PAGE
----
# Polynomial Long Division

Implement polynomial long division, an algorithm that divides two polynomials and gets the quotient and remainder:

(12x^3 - 5x^2 + 3x - 1) / (x^2 - 5) = 12x - 5 R 63x - 26

In your programs, you will represent polynomials as an array, with the constant term on the tail. for example, x^5 - 3x^4 + 2x^2 - x + 1 will become [1, -3, 0, 2, -1, 1].

The long division function you are going to write will return two values: the quotient and the remainder. You do not need to handle numerical imprecisions and arithmetic errors. Do not use math library to do your job, however, you may make your function able to deal with symbolic values. Shortest code wins.

EXAMPLE: div([12, -5, 3, -1], [1, 0, -5]) == ([12, -5], [63, -26])

## J, 94

f=:>@(0&{)
d=:0{[%~0{[:f]
D=:4 :'x((1}.([:f])-((#@]{.[)f)*d);([:>1{]),d)^:(>:((#f y)-(#x)))y'

eg.

(1 0 _5) D (12 _5 3 _1;'')
63 _26 | 12  _5

Explanation of some snippets, given that a: (12 -5 3 -1) and b: (1 0 -5)

length of a:

#a
4

make a and b same order by appending zeroes to b:

(#a) {. b
1 0 -5 0

divide higher powers (first elements) of a, b:

(0{a) % (0{b)
12

multiply b by that and subtract it from a:

a - 12*b
12 0 _60

repeat n times b = f(a,b):

a f^:n b
• Two things. 1) do you win characters by taking dividend/divisor in the unusual order? 2) is that trailing `;''' in the dividend necessary? looks like something you should do from inside the actual program.
– J B
Commented Feb 11, 2011 at 23:50
• @J-B: 1) No, actually it could be shorter for the "usual" order; it's just the way I started thinking about it. 2) It's part of the array so I suppose it should be part of the input. Commented Feb 11, 2011 at 23:57
• I can't seem to grasp what an additional empty array has to do with the input.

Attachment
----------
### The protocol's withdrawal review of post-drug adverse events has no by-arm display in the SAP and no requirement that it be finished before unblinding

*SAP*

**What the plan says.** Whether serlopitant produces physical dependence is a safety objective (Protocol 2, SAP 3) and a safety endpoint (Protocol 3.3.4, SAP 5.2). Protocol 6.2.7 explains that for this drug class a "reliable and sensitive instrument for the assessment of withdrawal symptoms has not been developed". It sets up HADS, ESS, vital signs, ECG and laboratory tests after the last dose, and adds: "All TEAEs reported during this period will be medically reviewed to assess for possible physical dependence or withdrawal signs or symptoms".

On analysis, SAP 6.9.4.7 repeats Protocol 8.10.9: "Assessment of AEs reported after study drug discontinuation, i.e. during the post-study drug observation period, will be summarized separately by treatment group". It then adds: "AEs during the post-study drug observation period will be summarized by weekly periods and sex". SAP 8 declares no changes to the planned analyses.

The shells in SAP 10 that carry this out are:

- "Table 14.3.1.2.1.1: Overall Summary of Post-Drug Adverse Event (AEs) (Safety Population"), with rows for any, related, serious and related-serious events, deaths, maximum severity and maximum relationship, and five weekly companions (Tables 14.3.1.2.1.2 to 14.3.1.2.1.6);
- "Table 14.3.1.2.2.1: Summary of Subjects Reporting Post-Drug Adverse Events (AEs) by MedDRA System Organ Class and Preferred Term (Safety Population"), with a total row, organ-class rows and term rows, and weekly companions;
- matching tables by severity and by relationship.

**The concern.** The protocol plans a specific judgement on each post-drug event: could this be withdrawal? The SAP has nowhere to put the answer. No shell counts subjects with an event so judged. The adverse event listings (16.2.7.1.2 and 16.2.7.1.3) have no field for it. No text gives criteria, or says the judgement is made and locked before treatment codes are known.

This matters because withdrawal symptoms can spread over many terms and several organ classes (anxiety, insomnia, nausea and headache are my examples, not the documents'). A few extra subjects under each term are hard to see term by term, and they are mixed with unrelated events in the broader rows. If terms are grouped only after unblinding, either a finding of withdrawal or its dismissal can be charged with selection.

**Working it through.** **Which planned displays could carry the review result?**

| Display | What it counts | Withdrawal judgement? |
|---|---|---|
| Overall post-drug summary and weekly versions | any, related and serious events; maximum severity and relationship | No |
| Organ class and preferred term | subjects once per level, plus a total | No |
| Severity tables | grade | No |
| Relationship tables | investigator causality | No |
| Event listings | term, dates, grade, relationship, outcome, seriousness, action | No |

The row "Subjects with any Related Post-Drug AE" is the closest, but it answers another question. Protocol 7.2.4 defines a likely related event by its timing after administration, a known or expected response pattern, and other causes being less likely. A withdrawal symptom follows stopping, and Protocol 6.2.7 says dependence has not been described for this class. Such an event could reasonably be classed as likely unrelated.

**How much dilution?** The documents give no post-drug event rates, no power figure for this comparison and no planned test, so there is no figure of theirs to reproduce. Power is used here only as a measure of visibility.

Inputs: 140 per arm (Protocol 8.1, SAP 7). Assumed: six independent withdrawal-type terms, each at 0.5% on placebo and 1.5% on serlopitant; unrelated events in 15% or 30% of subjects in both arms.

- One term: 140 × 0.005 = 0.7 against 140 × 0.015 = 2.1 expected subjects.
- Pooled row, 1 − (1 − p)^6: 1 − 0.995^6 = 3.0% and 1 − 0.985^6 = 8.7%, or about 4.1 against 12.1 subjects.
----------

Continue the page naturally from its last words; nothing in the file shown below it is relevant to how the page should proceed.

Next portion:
– J B
Commented Feb 12, 2011 at 8:48

# Python 2, 260258257 255 bytes

exec'''def d(p,q):
R=range;D=len(p);F=len(q)-1;d=q[0];q=[q[i]/-d@R(1,F+1)];r=[0@R(D)];a=[[0@R(F)]@R(D)]
@R(D):
p[i]/=d;r[i]=sum(a[i])+p[i]
for j in R(F):
if i<D-F:a[i+j+1][F-j-1]=r[i]*q[j]
return r[:D-F],[d*i@r[D-F:]]'''.replace('@',' for i in ')

This executes:

def d(p,q):
R=range;D=len(p);F=len(q)-1;d=q[0];q=[q[i]/-d for i in R(1,F+1)];r=[0 for i in R(D)];a=[[0 for i in R(F)] for i in R(D)]
for i in R(D):
p[i]/=d;r[i]=sum(a[i])+p[i]
for j in R(F):
if i<D-F:a[i+j+1][F-j-1]=r[i]*q[j]
return r[:D-F],[d*i for i in r[D-F:]]

Use like so:

>>>d([12., -5., 3., -1.],[1.,0.,-5.])
([12.0, -5.0], [63.0, -26.0])
• Wow, first time I've seen an exec/replace actually be used to save characters.
– xnor
Commented Oct 27, 2014 at 6:15
• @xnor I've done that one other time, but for more than one replacement. Commented Oct 27, 2014 at 6:16

For a start:

l s _ 0=s
l(x:s)(y:t)n=x/y:l(zipWith(-)s$map(*(x/y))t++repeat 0)(y:t)(n-1) d s t=splitAt n$l s t n where n=length s-length t+1

Sample use:

*Main> d [12, -5, 3, -1] [1, 0, -5]
([12.0,-5.0],[63.0,-26.0])

## Javascript with lambdas, 108

f=(a,b)=>{for(n=b.length;a.length>=n;a.shift())for(b.push(k=a[q=0]/b[0]);q<n;++q)a[q]-=k*b[q];b.splice(0,n)}

It replaces first argument by reminder and second by result.

Example of usage in Firefox:

f(x=[12,-5,3,-1], y=[1,0,-5]), console.log(x, y)
// Array [ 63, -26 ] Array [ 12, -5 ]

Sorry for the bug. Already fixed.

# APL (Dyalog Unicode) 18.0, 63 bytes

{0≥d←1+⍺-⍥≢⍵:⍬⍺⋄q(r↓⍨⊥⍨0=⌽r←⍺-m+.×q←(d↑⍺)⌹d↑m←⍉{⍵,⍨⍺⍴0}∘⍵⍤0⍳d)}

Try it online!

The TIO link (which uses 17.1) has a polyfill for .

Well, it uses to solve a system of equations, but technically it's not a library, so...

### How it works

Illustration for the inputs x←12 ¯5 3 ¯1 and y←1 0 ¯5:

• We know that, from the lengths of x and y, the quotient will have two terms.
• Construct a matrix which, when matrix-multiplied with the quotient, will give the polynomial product of quotient with y:
1  0
0  1
¯5  0
0 ¯5
• Calculate the quotient q so that first two terms of x agree with those of y×q, using matrix division .
• Calculate the remainder r using x - y×q, then remove leading zeros of r. (q is guaranteed to have no leading zeros.)
{ ⍝ x←dividend, y←divisor
d←1+⍺-⍥≢⍵  ⍝ Degree of the quotient; 1 + length of x - length of y
0≥d: ⍬⍺    ⍝ If degree is zero or lower: quotient is zero, remainder is x

m←⍉{⍵,⍨⍺⍴0}∘⍵⍤0⍳d  ⍝ Construct the matrix
⍳d  ⍝ 0..d-1
{      }∘⍵⍤0    ⍝ For each number i, yielding a matrix row
⍵,⍨⍺⍴0         ⍝ Make i copies of 0, and append y
⍝ (Implicitly right-pad with zeros for short rows)
⍉                ⍝ Transpose

q←(d↑⍺)⌹d↑m  ⍝ Get the quotient
d↑m  ⍝ Take first d rows of the matrix
(d↑⍺)      ⍝ Take first d numbers of x
⌹     ⍝ Matrix divide aka. solve linear system of equations

r←⍺-m+.×q  ⍝ Get the remainder

q(r↓⍨⊥⍨0=⌽r)  ⍝ Remove leading zeros from r, and join with q
⊥⍨0=⌽    ⍝ Reverse r, test equal to zero, and count trailing ones (⊥⍨)
r↓⍨         ⍝ Drop that many numbers from start of r
q(         )  ⍝ Join with q
}